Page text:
Be very afraid. I am.

Oregon State University has demonstrated that a swarm of over 100 autonomous ground and aerial robots can be supervised by one person without subjecting them to undue workload.

This research is a significant step towards efficiently and economically using swarms in various roles, including wildland firefighting, package delivery, and disaster response in urban environments. The results, published in Field Robotics, stem from the Defense Advanced Research Project Agency’s program known as OFFSET.

Researchers deployed swarms of up to 250 autonomous vehicles, including multi-rotor aerial drones and ground rovers, to gather information in “concrete canyon” urban surroundings where line-of-sight, satellite-based communication is impaired by buildings.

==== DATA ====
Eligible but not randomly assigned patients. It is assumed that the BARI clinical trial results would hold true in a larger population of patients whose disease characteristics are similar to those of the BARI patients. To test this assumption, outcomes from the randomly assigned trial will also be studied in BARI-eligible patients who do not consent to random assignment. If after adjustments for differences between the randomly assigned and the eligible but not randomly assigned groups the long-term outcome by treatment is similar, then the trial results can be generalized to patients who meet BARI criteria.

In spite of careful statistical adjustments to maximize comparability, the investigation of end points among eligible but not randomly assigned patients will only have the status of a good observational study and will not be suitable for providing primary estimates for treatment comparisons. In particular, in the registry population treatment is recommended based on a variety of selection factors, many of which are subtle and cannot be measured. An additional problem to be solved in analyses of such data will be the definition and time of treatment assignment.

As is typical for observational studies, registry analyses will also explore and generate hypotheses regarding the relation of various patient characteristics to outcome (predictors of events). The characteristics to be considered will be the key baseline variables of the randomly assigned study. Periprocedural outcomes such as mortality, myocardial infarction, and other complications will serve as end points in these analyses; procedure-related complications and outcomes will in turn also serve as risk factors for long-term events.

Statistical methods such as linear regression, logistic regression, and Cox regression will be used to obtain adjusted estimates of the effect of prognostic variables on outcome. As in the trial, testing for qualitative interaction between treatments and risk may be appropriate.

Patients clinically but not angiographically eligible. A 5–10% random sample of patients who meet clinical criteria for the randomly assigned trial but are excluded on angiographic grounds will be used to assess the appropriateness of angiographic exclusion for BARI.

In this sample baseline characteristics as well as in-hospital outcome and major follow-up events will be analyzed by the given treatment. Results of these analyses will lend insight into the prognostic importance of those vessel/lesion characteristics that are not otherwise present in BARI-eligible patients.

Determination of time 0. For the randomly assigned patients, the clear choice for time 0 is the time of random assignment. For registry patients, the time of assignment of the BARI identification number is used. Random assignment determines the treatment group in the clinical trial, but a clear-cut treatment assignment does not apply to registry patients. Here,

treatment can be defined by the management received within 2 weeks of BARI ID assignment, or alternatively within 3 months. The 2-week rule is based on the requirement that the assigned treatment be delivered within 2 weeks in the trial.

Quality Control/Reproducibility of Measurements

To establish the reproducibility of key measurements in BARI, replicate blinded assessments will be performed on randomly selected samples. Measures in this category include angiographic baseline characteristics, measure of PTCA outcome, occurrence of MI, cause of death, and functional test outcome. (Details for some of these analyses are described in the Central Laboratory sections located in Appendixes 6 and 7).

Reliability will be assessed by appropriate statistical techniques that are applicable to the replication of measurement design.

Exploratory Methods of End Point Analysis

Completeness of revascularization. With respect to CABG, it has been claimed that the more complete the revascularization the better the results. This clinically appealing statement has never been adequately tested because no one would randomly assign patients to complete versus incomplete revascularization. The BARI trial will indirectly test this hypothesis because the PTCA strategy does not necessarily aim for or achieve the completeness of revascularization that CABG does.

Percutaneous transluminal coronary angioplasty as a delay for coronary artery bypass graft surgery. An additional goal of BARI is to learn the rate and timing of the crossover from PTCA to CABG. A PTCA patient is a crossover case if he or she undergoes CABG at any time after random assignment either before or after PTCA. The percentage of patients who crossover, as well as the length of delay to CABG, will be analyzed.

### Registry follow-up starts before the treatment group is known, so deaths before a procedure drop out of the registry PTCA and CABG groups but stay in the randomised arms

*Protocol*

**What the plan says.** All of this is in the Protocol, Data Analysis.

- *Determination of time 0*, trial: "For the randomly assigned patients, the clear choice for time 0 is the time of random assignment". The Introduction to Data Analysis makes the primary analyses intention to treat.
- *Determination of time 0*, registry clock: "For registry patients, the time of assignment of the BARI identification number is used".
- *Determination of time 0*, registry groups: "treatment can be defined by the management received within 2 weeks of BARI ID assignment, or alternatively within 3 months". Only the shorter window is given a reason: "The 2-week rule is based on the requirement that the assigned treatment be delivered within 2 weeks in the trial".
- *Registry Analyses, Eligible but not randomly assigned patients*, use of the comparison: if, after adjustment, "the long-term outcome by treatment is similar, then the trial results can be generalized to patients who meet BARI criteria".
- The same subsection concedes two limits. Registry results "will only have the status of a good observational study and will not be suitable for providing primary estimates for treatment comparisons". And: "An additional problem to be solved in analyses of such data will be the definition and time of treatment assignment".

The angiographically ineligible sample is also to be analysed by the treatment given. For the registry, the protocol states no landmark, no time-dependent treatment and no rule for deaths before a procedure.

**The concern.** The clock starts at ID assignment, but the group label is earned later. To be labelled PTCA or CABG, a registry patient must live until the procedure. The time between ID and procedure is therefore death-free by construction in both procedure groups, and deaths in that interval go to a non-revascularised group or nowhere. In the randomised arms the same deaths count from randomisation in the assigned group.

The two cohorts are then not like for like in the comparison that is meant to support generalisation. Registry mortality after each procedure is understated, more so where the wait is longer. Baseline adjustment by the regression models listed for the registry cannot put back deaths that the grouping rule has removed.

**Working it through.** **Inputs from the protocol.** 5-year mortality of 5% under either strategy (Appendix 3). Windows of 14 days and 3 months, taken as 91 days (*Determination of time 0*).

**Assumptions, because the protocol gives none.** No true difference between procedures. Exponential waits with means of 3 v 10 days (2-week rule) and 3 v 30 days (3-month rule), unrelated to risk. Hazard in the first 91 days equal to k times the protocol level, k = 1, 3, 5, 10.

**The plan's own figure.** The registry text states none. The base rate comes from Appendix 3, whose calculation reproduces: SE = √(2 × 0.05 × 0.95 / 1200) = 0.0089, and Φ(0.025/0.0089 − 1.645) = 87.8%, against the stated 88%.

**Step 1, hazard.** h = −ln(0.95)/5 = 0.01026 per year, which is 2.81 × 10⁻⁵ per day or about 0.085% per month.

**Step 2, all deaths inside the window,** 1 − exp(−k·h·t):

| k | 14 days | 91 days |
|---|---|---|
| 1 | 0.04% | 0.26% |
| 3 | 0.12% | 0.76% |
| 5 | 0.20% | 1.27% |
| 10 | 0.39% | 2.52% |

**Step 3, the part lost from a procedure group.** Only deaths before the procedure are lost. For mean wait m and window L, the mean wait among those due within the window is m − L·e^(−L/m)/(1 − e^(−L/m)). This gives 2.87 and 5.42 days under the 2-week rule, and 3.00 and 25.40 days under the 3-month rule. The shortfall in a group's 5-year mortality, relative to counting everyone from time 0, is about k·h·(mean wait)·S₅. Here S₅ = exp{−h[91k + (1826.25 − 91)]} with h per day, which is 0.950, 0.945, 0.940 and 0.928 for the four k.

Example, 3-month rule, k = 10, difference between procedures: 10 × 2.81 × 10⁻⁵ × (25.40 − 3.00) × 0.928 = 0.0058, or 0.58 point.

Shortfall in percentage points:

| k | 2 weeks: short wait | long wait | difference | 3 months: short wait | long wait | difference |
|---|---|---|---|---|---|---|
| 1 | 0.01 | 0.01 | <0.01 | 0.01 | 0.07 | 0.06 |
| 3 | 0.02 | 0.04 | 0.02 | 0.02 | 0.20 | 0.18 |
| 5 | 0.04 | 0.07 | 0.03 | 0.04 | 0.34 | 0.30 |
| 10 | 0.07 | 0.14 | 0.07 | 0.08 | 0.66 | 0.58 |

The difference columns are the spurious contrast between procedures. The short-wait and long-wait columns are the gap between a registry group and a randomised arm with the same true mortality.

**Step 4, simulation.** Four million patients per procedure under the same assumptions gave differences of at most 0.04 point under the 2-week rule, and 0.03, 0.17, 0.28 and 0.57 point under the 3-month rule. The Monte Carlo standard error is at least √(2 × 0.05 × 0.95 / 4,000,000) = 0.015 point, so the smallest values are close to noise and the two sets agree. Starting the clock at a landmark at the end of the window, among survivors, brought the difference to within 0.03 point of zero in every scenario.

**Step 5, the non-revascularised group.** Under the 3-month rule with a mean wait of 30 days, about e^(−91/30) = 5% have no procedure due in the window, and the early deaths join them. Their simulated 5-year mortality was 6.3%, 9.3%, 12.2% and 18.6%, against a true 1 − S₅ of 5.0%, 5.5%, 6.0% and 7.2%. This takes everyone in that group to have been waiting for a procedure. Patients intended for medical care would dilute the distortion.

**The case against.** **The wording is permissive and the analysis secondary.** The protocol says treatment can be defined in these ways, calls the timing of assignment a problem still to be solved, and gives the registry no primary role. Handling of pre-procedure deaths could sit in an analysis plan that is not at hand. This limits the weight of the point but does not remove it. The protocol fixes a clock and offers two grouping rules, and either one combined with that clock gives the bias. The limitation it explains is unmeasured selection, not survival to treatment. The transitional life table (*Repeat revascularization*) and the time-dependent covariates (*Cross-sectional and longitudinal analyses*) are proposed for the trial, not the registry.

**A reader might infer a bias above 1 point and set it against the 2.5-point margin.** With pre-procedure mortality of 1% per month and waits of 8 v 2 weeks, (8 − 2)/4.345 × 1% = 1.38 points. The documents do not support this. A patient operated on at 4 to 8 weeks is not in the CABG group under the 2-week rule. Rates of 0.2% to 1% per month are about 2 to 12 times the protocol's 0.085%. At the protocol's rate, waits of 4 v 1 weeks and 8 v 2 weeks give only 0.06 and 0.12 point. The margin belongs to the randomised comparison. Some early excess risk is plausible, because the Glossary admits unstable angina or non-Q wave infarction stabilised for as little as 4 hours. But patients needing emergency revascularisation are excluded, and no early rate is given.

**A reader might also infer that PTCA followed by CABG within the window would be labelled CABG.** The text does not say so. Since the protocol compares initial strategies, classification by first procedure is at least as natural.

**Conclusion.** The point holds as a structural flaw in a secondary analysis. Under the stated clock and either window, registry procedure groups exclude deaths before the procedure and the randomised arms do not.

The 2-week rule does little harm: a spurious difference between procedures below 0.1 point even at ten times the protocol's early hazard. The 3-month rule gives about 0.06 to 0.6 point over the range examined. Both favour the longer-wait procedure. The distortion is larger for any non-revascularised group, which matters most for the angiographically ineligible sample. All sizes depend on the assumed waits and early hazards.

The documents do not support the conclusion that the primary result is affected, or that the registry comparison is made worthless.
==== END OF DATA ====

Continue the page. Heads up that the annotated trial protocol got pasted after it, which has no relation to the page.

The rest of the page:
The information collected during their missions at military urban training sites has the potential to help keep U.S. troops and civilians safer. The study involved developing a virtual reality interface called I3 that allows the commander to control the swarm with high-level directions.

Credit: TechXplore & Oregon State University